Birds are wonderful creatures. They surround and accentuate life with their beauty…adding a harmony of colors, from soft pale yellows to bright blues and greens. In the following pages we will provide you with some essential information to help you select and care for your pet bird, including information about bird health, common bird diseases, bird feeding, and tips for keeping your bird groomed.
Available Space: Some bird species require large cages to stretch their wings. Others are content in small cages and simply need enough space to climb. Of course, selecting your bird's cage will depend mostly on the size of the bird. A 22 to 40 inch Macaw for example requires much more cage space than a 4 inch Finch.
Commitment: Amazon Parrots often live for 70 years or more. Are you ready to make a long term commitment to your pet bird? Make sure that if you are making a bird a friend for life, you mean for life. Many parrots don't adjust well to change in ownership; in fact some react worse than the most loyal of dogs, getting so depressed that they become seriously ill. Many Amazon Parrots never recover from the trauma. So if you are not absolutely sure about making a serious long-term commitment, consider a bird with less longevity.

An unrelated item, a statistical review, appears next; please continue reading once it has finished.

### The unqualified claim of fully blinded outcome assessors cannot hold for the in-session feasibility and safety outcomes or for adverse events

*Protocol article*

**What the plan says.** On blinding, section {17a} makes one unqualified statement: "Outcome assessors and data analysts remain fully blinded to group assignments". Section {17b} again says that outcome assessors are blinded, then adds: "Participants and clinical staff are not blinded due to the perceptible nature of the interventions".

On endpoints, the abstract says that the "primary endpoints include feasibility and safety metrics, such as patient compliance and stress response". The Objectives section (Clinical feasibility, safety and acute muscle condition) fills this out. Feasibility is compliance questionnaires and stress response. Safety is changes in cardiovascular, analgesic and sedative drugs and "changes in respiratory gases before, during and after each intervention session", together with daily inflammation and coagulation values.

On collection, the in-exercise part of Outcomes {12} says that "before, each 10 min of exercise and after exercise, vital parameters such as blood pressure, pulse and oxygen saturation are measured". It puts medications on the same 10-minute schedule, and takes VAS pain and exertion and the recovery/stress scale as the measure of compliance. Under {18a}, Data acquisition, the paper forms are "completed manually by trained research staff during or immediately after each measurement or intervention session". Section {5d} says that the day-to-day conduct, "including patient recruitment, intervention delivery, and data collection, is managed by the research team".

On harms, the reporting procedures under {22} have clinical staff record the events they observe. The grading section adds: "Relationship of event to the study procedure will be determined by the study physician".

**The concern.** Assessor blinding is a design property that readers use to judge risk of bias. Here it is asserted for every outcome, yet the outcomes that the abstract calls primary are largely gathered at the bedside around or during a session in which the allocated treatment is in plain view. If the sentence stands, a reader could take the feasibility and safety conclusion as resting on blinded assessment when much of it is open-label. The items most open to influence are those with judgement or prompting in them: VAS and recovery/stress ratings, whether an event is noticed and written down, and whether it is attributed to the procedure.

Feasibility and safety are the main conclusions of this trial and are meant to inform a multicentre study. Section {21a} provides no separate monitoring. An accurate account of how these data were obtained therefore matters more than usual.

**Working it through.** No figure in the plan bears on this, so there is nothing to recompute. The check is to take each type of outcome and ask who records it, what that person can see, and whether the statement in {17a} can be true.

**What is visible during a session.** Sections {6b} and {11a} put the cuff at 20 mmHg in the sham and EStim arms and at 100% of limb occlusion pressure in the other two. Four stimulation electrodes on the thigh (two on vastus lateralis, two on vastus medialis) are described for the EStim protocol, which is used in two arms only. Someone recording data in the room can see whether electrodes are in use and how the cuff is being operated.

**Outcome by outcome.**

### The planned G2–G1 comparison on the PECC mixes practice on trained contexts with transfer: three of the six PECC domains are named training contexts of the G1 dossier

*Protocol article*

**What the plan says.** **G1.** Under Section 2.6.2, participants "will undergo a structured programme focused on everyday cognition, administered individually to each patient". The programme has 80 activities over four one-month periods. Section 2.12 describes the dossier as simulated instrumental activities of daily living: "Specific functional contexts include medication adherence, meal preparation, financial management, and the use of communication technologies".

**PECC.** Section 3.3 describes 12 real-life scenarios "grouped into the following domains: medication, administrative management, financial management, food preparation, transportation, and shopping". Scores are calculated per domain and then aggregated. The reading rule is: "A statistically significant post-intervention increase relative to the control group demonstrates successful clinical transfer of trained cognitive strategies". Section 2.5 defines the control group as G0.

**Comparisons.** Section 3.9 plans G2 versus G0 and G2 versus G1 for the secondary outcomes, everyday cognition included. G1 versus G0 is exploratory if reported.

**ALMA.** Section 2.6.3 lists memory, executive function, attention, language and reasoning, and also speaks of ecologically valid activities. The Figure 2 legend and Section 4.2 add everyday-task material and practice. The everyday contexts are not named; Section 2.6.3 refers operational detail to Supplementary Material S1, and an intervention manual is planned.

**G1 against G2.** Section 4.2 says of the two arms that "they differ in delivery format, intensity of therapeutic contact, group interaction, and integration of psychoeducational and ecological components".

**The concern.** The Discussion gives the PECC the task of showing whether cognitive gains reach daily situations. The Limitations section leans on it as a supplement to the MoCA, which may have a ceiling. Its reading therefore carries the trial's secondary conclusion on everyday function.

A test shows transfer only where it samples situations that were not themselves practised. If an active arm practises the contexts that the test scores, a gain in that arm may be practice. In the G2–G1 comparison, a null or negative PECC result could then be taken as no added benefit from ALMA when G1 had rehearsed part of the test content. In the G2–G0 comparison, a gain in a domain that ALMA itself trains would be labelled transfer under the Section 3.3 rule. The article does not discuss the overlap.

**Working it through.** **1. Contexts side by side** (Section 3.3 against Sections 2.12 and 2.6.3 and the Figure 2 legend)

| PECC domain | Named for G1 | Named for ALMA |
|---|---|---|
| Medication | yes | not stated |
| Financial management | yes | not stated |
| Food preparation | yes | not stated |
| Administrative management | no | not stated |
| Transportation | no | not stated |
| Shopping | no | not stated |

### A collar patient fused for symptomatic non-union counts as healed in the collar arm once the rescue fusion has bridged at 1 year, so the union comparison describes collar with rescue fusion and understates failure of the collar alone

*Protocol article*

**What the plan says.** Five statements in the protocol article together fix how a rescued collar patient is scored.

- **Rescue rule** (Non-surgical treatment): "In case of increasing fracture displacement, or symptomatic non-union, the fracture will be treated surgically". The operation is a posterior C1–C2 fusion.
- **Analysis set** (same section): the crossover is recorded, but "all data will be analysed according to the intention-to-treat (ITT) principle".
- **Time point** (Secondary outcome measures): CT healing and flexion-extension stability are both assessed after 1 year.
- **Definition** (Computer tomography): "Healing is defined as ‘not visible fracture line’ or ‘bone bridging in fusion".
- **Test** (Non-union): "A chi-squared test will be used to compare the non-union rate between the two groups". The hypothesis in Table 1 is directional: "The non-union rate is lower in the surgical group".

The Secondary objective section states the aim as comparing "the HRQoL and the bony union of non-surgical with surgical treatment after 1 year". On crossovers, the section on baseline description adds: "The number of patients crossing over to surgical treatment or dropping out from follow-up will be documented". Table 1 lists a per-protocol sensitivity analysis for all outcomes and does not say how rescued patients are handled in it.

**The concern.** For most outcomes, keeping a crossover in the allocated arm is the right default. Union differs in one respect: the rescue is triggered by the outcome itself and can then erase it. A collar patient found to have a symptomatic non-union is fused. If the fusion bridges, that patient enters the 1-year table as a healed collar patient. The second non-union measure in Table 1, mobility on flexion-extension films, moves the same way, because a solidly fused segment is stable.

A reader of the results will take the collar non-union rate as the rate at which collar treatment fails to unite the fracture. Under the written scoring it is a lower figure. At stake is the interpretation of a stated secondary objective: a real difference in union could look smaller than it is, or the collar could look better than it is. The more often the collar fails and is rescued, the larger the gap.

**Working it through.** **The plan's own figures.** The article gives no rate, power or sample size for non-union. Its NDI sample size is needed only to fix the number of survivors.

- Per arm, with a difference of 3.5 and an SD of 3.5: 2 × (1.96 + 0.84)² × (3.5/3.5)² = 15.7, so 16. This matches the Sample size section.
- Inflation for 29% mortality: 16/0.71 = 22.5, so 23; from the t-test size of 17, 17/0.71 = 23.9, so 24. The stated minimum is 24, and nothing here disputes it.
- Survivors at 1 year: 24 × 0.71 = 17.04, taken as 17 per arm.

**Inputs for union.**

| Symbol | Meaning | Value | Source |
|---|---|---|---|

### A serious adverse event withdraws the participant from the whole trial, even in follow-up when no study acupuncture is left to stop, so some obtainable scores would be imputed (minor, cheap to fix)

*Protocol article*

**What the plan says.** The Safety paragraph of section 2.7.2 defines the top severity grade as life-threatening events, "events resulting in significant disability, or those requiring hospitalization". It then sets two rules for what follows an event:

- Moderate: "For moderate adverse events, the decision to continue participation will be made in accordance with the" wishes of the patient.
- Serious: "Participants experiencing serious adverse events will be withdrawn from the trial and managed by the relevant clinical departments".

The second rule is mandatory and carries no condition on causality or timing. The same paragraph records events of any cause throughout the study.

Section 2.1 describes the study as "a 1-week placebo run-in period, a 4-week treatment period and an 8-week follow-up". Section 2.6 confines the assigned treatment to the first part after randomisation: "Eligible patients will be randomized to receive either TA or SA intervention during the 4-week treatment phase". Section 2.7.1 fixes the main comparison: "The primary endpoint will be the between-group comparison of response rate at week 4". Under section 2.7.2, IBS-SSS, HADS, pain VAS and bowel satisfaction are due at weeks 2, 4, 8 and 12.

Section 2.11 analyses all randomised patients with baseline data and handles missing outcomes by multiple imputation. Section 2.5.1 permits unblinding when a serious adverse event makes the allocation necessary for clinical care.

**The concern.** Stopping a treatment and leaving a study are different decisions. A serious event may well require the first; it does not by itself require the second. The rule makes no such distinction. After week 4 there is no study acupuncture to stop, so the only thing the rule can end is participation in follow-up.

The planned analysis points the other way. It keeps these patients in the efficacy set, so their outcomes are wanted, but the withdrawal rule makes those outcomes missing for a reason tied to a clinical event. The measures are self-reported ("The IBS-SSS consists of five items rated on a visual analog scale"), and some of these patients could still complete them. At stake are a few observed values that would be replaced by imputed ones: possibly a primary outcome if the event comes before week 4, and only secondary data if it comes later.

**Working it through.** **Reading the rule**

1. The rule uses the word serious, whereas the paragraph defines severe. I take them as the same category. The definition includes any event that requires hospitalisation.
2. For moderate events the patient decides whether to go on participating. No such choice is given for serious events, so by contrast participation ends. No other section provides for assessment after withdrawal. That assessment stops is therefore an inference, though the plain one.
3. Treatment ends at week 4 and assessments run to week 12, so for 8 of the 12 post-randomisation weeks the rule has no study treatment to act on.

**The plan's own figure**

Neatness: The good news is that most birds aren't going to be as messey as dogs. The bad news is that some kinds of birds are untidy. No matter what you do, debris will litter the area around a Mynah's cage. Others birds are able to confine their messes to inside their enclosures. Still, "neatnicks" would probably never own even the most immaculate bird. While bird species aren't generally as messy as dogs, all birds are nevertheless messy to one degree or another.
Noise: Some birds sing soft songs with lovely harmonies, while others create a daily concert of cacophony, screeching and hollering. If you live in an apartment or condo, Polly may get on your neighbor's nerves -- as well as yours. Animal shelters often receive noisy birds who were essentially, evicted. Even where pets are allowed, leases stipulate that they should not disturb the neighbors. When push comes to shove, some owners will simply move and take their bird with them. But that is easier said than done, and in the war with an unhappy landlord, the bird usually loses. It always loses when the owner is unhappy, too.